Science & Environment

Tim Sheehy, GOP Senate Hopeful, Double Dips On Climate

When it got here to rising and selling his aerial firefighting firm, Montana businessman Tim Sheehy was, for years, outspoken about the necessity to fight international local weather change, even publicly supporting a serious initiative to curb emissions and spend money on local weather resilience.

But since launching his Republican bid for Senate in June, Sheehy has toed the occasion line on local weather, railing in opposition to what he calls the “climate cult” and the “disastrous socialist Green New Deal.”

On one hand, his sudden shift is unsurprising, given he’s looking for the Republican nomination in an more and more deep-red state. Here’s how Montana author James Conner just lately summarized the political panorama: “This is what a candidate does to prepare for a Republican primary. Acknowledging that the globe is warming won’t hurt him in a general election, but it will in a primary.”

On the opposite hand, it’s a shameless show of opportunism and partisan rhetoric that comes because the nation suffers quickly worsening local weather impacts — and as Sheehy’s firm, Bridger Aerospace, continues to tout itself as a pacesetter within the battle in opposition to planet-warming greenhouse fuel emissions.

Sheehy and his marketing campaign didn’t reply to HuffPost’s request for remark by press time.

A embellished former Navy SEAL, Sheehy is campaigning for an opportunity to tackle Sen. Jon Tester (D-Mont.) in 2024. He is extensively anticipated to face far-right Rep. Matt Rosedale (R-Mont.) within the Republican major, though Rosedale has not formally introduced his candidacy.

Tim Sheehy, founder and CEO of Bridger Aerospace, pauses throughout a tour of the corporate’s facility on Aug. 30, 2022, in Belgrade, Montana. Sheehy introduced in June that he’ll search the 2024 GOP nomination to problem Montana’s Democratic U.S. Sen. Jon Tester.

Rachel Leathe/Bozeman Daily Chronicle through AP

Sheehy based Bridger Aerospace in 2014 after retiring from the army. The firm has grown exponentially in recent times, with a fleet of 28 aircraft, together with a number of water scoopers, which have assisted in battling fires throughout the Western U.S. and elements of Canada. In 2022, the corporate raked in additional than $46 million in income — 96% of which got here from federal contracts, in response to company filings with the Securities and Exchange Commission. Sheehy earned nearly $5 million in wage and bonuses as the corporate’s CEO final 12 months and owns firm inventory that as of Friday was valued at $83 million.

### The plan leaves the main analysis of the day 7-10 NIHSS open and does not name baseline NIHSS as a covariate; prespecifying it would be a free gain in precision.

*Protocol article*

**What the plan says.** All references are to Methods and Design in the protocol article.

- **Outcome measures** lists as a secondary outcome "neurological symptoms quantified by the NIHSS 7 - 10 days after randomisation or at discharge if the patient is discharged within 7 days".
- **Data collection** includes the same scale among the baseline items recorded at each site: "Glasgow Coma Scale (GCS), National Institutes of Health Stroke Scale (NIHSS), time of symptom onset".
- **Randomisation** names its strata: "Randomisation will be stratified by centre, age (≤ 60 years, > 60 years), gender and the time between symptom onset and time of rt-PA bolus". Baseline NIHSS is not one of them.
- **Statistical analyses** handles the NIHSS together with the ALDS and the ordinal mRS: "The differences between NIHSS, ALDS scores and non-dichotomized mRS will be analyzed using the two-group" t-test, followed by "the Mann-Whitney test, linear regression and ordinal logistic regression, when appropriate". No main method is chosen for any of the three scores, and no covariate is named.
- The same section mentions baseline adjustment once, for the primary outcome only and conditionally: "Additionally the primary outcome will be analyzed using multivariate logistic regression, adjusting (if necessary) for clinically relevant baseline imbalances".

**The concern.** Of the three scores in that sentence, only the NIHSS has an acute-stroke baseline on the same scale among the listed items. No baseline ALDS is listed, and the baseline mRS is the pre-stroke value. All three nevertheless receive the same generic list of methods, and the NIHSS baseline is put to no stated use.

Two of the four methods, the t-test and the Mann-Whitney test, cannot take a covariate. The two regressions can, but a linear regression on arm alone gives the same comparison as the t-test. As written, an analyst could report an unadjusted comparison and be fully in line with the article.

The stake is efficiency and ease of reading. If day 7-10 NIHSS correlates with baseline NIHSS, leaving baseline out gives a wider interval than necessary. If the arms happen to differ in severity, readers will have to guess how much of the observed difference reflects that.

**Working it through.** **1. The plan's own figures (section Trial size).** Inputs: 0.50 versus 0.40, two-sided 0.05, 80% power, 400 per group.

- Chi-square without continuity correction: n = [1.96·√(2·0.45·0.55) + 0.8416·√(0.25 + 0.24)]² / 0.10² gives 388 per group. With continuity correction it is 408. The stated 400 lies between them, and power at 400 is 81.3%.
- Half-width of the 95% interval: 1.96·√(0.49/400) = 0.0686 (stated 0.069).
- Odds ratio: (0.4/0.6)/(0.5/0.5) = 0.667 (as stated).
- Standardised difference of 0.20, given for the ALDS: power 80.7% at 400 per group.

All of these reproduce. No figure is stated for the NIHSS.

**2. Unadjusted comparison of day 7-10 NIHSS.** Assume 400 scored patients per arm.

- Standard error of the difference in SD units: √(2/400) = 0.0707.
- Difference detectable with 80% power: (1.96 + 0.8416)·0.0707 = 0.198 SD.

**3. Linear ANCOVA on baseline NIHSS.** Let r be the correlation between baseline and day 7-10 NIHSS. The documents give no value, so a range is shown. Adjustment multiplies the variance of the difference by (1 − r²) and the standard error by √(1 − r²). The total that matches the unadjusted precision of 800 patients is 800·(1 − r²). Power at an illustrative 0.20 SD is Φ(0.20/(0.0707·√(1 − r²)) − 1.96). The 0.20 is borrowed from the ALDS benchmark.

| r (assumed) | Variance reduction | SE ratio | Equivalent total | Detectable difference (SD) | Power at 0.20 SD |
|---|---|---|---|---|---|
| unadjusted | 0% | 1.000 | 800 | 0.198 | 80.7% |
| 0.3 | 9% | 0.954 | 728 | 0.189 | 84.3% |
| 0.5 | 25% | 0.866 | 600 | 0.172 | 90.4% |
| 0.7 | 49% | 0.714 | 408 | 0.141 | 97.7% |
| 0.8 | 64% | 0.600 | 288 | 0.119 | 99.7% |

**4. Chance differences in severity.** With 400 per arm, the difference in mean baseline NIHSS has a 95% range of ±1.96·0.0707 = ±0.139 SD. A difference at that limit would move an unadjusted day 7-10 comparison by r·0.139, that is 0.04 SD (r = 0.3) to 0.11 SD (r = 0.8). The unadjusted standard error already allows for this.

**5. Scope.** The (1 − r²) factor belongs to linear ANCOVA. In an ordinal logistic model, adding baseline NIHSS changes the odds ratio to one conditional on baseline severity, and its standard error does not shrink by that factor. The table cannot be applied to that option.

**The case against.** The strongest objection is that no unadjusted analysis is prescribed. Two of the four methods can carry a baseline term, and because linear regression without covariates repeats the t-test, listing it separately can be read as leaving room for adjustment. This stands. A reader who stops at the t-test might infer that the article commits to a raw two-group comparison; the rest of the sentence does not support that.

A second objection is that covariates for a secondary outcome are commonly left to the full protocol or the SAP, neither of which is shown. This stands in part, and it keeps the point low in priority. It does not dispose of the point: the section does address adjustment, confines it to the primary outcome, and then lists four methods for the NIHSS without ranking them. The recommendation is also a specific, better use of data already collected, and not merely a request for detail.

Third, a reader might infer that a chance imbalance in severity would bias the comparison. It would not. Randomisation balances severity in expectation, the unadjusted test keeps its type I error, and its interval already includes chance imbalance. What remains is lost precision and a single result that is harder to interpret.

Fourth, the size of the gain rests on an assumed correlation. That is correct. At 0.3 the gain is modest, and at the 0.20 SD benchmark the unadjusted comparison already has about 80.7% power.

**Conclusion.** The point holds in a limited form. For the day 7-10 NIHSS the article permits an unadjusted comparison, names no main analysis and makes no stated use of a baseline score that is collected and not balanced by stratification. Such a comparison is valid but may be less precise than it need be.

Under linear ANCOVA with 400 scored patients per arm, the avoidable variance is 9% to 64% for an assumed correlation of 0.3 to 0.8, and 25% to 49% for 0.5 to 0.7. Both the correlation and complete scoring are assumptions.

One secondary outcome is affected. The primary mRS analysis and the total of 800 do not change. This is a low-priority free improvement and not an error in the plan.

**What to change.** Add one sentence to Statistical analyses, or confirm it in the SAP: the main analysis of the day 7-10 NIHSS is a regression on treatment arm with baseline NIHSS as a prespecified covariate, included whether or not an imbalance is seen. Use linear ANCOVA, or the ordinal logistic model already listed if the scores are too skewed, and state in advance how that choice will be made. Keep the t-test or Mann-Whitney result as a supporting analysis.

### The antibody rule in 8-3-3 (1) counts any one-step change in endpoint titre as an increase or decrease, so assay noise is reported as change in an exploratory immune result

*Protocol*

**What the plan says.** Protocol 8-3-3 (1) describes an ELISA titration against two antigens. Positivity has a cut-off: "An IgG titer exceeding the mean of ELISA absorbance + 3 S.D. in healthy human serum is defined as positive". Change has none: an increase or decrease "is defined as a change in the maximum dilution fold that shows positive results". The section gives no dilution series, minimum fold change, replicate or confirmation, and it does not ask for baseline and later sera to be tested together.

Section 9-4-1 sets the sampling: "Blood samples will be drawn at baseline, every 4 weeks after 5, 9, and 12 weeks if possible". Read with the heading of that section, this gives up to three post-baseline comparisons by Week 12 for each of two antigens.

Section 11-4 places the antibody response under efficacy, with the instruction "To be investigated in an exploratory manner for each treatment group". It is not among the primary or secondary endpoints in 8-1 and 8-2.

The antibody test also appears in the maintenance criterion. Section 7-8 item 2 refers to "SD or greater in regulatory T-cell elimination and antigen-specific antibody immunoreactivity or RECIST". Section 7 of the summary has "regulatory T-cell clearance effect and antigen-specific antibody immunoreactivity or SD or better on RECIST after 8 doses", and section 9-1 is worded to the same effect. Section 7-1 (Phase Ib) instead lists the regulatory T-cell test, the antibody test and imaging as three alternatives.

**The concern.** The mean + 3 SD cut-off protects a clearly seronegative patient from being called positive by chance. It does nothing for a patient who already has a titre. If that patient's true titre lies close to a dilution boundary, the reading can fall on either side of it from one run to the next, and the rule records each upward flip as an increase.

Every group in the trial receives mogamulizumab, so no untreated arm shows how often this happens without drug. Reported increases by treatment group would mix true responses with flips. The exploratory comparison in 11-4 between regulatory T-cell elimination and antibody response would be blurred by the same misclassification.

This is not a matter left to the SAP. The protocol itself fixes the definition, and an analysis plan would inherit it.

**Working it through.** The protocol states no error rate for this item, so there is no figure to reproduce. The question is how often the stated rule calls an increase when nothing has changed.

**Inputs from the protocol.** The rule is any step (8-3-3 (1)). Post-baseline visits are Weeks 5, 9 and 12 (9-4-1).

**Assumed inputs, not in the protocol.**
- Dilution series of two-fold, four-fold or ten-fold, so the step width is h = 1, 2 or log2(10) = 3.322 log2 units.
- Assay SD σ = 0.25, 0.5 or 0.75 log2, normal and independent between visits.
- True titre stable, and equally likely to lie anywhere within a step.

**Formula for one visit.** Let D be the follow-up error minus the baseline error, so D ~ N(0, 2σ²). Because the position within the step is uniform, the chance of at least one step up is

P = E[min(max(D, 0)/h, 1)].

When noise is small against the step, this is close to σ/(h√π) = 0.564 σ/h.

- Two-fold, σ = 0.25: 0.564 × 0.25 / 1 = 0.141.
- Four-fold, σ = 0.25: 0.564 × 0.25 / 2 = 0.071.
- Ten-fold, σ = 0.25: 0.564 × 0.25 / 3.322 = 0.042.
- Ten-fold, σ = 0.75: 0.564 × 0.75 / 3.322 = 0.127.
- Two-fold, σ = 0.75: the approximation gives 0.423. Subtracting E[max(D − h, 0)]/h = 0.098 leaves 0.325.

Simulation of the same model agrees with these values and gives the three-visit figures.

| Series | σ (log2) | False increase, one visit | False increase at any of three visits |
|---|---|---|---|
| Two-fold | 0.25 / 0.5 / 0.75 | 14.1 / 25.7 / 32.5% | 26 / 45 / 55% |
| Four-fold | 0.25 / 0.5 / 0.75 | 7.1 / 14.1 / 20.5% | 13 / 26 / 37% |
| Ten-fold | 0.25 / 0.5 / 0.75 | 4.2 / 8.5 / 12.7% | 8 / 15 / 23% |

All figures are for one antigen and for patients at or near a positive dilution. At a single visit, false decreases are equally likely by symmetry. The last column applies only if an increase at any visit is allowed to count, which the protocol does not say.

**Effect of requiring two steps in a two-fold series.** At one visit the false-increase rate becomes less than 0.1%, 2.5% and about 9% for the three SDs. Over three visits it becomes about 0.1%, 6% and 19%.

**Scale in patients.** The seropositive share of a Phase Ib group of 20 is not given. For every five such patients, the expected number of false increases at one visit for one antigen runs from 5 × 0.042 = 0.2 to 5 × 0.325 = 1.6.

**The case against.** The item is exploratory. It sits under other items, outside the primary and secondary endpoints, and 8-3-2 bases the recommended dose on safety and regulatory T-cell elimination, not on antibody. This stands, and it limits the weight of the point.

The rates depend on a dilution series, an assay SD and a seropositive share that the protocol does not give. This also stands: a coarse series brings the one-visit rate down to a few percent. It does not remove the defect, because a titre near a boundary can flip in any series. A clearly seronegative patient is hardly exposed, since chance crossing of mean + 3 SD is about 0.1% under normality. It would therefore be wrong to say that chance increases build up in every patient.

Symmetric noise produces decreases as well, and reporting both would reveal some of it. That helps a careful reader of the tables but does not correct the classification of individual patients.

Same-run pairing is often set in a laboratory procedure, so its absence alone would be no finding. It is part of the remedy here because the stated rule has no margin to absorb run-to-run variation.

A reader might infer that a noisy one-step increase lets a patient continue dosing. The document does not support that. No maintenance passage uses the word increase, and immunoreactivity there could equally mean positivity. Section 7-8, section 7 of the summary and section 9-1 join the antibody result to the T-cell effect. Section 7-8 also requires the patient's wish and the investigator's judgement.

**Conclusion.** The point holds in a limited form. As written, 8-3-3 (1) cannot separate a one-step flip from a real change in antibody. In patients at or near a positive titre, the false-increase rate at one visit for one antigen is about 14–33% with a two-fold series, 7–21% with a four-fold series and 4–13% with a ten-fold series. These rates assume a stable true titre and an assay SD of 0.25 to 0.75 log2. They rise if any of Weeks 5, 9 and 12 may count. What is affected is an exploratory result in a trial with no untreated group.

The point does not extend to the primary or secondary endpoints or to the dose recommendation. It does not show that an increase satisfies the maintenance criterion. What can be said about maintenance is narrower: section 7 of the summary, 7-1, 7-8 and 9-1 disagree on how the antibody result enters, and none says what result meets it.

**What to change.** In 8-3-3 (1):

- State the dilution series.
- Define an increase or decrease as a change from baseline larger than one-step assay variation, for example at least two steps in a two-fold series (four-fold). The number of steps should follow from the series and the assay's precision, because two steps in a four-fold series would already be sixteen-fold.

Sheehy has continued to function Bridger’s chief government officer since launching his Senate bid, and marketing campaign ads have prominently featured the corporate’s plane. If elected to the Senate, he would have oversight over the identical federal companies which have bankrolled his enterprise. All of this has raised battle of curiosity questions, as Bloomberg and NBC News have reported.

Climate change has been a serious a part of Bridger Aerospace’s advertising and marketing and enterprise technique.

In a presentation to traders this month, the corporate boasted that its mission is to “directly attack CO2 emissions to combat climate change.” One slide features a graphic detailing the “vicious cycle” between more and more catastrophic wildfires, carbon air pollution and planetary warming. Another notes that “climate change has elongated the active northern hemisphere fire season.”

In a separate presentation this month about its second-quarter earnings, Bridger wrote that “demand for aerial firefighting continues to grow driven by climate change, population moving to wildfire prone areas and shift from ground to air-based suppression.”

A Bridger filing with the SEC for the 2022 fiscal 12 months options the phrase “climate” dozens of occasions, largely within the context of how local weather change might affect the corporate’s future enterprise.

“We are not able to accurately predict the materiality of any potential losses or costs associated with the physical effects of climate change,” it reads. “We believe that rising global temperatures have been, and in the future are expected to be, one factor contributing to increasing rates and severity of wildfires. Climate change and global temperatures are impacted my [sic] many variables, however, and cannot be predicted with certainty.”

One of Bridger Aerospace's aircraft, known as a "super scooper," battles the Hermits Peak and Calf Canyon Fires in the Santa Fe National Forest in New Mexico in April 2022.
One of Bridger Aerospace’s plane, often called a “super scooper,” battles the Hermits Peak and Calf Canyon Fires within the Santa Fe National Forest in New Mexico in April 2022.

J. Michael Johnson/U.S. Forest Service through Associated Press

Sen. Steve Daines (R-Mont.), chair of the highly effective National Republican Senatorial Committee, is amongst a number of Republicans who’ve endorsed Sheehy, citing his expertise as a fight veteran, profitable businessman and job creator.

But what Daines and others aren’t speaking about is how the Republican hopeful made his fortune serving to confront a disaster that the GOP has for many years denied and downplayed whereas working to spice up the manufacturing of planet-warming fossil fuels.